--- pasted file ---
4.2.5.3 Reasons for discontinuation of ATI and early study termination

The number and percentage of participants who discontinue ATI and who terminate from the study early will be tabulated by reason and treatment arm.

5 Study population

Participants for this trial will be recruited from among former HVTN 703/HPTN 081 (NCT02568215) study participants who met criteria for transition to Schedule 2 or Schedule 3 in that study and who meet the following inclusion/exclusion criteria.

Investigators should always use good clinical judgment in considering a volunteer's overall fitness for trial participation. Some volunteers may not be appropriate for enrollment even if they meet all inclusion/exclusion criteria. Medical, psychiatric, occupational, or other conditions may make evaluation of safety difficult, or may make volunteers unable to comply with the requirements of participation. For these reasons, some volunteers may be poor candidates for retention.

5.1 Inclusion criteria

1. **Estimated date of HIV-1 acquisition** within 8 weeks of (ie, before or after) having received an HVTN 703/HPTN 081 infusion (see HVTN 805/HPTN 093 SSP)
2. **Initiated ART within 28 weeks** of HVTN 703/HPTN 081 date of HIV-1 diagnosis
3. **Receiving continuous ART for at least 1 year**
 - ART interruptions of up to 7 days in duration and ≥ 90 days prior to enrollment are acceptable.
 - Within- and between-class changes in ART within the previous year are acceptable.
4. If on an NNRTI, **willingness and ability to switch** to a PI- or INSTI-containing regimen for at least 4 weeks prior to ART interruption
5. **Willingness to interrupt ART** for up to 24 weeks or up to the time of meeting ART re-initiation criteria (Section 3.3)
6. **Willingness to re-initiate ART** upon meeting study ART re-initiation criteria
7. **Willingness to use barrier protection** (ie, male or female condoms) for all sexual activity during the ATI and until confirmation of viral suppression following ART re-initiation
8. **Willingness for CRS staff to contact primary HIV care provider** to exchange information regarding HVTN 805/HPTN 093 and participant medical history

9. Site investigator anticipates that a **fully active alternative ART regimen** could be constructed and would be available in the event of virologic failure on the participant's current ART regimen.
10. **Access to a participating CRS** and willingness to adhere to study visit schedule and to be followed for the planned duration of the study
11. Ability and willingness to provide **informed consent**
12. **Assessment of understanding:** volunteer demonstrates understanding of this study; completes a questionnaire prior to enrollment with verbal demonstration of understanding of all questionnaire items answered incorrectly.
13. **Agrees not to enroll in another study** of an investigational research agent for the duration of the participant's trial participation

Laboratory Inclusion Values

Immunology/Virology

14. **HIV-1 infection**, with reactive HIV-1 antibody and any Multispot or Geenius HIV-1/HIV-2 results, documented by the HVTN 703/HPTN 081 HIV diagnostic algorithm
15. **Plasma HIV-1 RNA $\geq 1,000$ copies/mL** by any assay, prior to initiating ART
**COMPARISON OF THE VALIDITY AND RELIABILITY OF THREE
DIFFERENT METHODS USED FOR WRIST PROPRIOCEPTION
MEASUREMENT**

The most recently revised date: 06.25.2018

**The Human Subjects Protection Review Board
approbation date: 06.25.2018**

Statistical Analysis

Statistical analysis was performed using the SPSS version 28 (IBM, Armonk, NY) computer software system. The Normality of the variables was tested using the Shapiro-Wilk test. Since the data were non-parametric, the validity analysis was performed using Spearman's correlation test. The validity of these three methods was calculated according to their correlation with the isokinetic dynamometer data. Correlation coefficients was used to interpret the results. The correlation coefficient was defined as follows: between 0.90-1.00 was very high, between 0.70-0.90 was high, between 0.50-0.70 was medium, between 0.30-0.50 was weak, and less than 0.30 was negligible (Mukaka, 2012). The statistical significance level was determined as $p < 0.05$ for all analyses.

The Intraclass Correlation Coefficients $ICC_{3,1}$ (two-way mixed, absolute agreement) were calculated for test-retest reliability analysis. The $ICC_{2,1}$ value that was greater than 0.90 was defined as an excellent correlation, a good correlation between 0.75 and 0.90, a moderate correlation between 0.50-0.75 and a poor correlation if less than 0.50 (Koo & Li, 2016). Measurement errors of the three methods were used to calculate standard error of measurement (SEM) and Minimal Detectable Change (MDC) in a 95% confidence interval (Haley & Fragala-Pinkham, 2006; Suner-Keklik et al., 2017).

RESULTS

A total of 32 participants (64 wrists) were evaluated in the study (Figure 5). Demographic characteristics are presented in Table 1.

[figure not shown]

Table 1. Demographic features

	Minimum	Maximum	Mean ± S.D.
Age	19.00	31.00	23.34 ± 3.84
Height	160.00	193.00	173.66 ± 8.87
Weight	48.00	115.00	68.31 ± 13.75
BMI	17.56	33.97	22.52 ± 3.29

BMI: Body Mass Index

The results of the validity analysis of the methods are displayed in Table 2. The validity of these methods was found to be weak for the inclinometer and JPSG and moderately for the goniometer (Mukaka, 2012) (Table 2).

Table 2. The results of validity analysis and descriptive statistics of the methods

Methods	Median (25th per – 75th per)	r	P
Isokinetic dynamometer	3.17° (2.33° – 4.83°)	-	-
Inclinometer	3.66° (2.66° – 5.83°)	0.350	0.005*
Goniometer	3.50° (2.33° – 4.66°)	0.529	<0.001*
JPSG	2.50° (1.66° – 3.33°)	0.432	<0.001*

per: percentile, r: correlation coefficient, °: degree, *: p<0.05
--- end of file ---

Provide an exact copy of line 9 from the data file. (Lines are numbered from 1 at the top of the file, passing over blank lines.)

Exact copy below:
3. **Receiving continuous ART for at least 1 year**